Arrival at the hotel – what should you expect?

When arriving at any hotel in Israel, you should always start by heading to the reception. That’s the front desk of a hotel and this is where you will officially check-in. If you are accompanied by your guide, he/she will probably handle all this for you and in that case, just find a sit in the lobby and chill out. For more info on that look up one of my previous blogs – Hire the best guide when visiting Israel if you want to be amazed.

Have your passport, reservation confirmation, and form of payment (preferably a credit card with lots of room on it) at hand. When you passed through passport control, you received your visa in the form of a small printed piece of paper, the size of a business card. The receptionist will make a copy of your passport and visa before checking you in, this is required under Israeli law and is very normal so please let them. Most hotels will place a hold of the full amount of your stay plus a percentage as incidentals per day, so it’s best to not give them your debit card. However, if you chose to allow the tour agency or your guide to handle the hotel bookings that will not happen. 

Next, take note of hotel amenities and make sure to note the location and time of breakfast, internet access and passwords, office work areas, lounges, bars, restaurants, gym and spa facilities and the like, to make your stay more comfortable. Don’t hesitate to ask questions as the receptionist and/or the concierge can provide you with a map and with recommendations about where to go and what to do nearby. Again, if you are accompanied by your guide, this is not as necessary but still worth doing. Do not leave the reception without a business card of the hotel in Hebrew (the local language) and English. When you need to return to the hotel in a taxi this may come in very handy if your driver isn’t fluent in English or if you forgot the hotel address.

Don’t forget to get the keys and always ask for two keys as well as the key to the gym. Many keys are electronic today, but some hotels still have old-school metal keys, sometimes necessary to run the electricity of your room. When you enter your room, you will find next to the door a key slot that without the keycard in it, the electricity doesn’t work. Having two keys allows you’re A.C. to continue running when you head to breakfast or dinner as well as your camera or phone chargers.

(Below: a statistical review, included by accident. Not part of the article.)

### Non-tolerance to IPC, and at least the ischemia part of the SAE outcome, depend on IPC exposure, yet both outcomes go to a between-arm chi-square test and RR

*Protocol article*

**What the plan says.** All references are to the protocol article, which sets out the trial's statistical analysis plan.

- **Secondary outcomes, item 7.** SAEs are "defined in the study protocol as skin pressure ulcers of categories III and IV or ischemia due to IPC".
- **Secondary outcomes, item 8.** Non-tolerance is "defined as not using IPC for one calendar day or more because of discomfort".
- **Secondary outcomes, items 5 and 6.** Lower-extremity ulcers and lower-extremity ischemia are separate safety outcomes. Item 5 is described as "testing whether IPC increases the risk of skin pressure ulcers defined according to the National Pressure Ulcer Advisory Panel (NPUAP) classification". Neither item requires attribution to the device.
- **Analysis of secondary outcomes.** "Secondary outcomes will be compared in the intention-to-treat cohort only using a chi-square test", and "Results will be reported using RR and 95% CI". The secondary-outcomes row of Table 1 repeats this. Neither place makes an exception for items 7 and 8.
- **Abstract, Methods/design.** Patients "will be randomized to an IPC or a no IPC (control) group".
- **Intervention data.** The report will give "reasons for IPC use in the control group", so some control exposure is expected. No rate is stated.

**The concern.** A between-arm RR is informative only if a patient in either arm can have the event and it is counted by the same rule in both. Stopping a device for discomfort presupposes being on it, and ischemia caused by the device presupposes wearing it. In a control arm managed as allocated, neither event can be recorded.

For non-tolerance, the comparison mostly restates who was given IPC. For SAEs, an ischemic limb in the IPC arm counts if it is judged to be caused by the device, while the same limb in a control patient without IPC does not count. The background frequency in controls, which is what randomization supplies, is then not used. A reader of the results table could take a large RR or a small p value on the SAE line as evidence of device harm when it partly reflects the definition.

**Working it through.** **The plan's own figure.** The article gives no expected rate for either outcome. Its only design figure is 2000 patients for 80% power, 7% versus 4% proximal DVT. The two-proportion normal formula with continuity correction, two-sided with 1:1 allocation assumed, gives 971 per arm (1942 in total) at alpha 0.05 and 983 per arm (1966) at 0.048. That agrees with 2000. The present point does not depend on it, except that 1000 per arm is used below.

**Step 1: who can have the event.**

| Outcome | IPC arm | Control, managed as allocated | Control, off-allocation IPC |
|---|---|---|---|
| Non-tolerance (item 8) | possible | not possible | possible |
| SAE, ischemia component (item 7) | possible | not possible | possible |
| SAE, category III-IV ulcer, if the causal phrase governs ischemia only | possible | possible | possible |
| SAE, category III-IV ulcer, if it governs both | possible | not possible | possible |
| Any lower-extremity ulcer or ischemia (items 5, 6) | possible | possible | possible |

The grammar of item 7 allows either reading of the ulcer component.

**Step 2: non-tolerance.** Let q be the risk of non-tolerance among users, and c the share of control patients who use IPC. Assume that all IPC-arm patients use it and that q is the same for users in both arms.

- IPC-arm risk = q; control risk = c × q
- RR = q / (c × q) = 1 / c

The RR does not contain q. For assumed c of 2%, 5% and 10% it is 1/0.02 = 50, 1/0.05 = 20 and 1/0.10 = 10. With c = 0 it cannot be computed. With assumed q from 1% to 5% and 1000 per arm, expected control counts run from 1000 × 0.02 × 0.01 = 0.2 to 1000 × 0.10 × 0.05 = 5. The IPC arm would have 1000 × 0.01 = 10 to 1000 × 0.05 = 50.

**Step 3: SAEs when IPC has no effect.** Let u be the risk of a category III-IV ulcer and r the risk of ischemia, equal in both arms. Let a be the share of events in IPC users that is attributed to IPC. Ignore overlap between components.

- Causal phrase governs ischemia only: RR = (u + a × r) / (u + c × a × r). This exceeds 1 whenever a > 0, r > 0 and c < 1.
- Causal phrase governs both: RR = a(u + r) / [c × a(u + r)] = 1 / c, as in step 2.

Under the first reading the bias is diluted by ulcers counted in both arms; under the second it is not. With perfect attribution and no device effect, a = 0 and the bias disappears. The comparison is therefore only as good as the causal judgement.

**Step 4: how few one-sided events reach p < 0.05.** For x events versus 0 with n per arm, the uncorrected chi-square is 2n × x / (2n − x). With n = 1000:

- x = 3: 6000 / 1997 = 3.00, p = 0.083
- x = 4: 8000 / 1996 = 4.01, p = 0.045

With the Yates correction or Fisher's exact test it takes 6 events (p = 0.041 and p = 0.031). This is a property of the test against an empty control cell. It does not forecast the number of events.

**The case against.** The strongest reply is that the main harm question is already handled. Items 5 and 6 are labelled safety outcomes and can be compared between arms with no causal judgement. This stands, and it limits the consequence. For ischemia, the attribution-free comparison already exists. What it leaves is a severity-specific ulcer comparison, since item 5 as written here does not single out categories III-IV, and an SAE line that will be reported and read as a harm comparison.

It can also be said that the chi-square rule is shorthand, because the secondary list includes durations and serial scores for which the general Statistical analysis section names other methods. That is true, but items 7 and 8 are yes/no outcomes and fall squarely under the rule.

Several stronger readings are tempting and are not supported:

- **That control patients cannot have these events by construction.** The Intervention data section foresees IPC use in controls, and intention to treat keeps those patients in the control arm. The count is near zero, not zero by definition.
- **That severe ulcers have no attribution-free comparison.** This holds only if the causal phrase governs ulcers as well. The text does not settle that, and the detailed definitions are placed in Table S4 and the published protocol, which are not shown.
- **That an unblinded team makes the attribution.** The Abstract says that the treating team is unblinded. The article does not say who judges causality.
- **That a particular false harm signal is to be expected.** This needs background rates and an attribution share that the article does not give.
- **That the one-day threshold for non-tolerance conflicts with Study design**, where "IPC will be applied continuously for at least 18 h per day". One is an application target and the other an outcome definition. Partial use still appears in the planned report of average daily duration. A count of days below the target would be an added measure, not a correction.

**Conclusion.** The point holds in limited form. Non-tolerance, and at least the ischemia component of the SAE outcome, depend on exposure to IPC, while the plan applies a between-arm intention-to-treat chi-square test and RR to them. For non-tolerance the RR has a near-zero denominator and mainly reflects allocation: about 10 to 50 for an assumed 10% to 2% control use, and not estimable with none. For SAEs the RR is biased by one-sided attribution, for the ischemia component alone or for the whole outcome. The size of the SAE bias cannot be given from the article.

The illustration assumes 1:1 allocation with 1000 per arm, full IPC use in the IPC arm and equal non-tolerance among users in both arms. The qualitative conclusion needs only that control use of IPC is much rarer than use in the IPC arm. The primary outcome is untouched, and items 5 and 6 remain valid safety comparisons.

cnaan

Most hotels will hand you the keycards in a small envelope that contains all the info including meal times, Wi-Fi passwords etc. Those envelopes may hold in them a couple of stickers with your room number on them. If you do not wish to carry your luggage up yourselves, simply stick the stickers on your luggage and the bellhops will make sure it reaches you. Never leave your computer, passport, money etc. in the bags for them but instead, carry that one yourselves. If you chose to use the bellhops, don’t forget to tip them. Sometimes the journey involves a nice trolley and elevator but in some cases, the bellhop literally has to haul your luggage up numerous flights of stairs so tip accordingly.

Always Inspect your room before you unpack and get comfortable. Check and make sure that everything in your room is as promised, check for cleanliness, sufficient bathroom linens and supplies and check the closet for extra blankets and pillows. When booking through us or using the hotels we recommend on the website, you will not have these issues but it’s always good to check and make sure. If you are displeased with your room’s location, scent, or noise-level, politely request to be relocated. Hotels will often comply if possible. If they cannot place you in a similar room, ask if they will upgrade you to a nicer room or a room with a view. If your guide is there, ask them for their help. The cultural difference and language used may mean they might be more successful, especially if you didn’t book the rooms yourselves, but allowed the tour agency or guide to handle it for you. Look up one of my other blogs – Israeli hotels – all the best kept secrets – for more information on that subject.

Relax and unpack wisely, think carefully how many nights you are about to spend here before putting everything away. If you’re here for only one night, maybe best not to unpack at all. After a long flight, or a long day, there is nothing better than turning on the A.C. and taking a nice long shower before getting ready for the next thing. Always plug your phone and camera into their chargers when entering your room. This way you can make sure when you need them next, you’ll be able to use them.

the jaffa

Before you leave the room to head to dinner or out, don’t forget to place your valuables in the safe, especially your passports. Make sure you have with you the keycard, hotel info and your guide’s info as well just in case. If you want to go to a nice restaurant, the concierge or your guide can assist with reservations and directions. Last, don’t forget to reach out to your guide and make sure you know when and where you are meeting the following day.

Now that you’re all comfortable, enjoy your stay ☺

On Key

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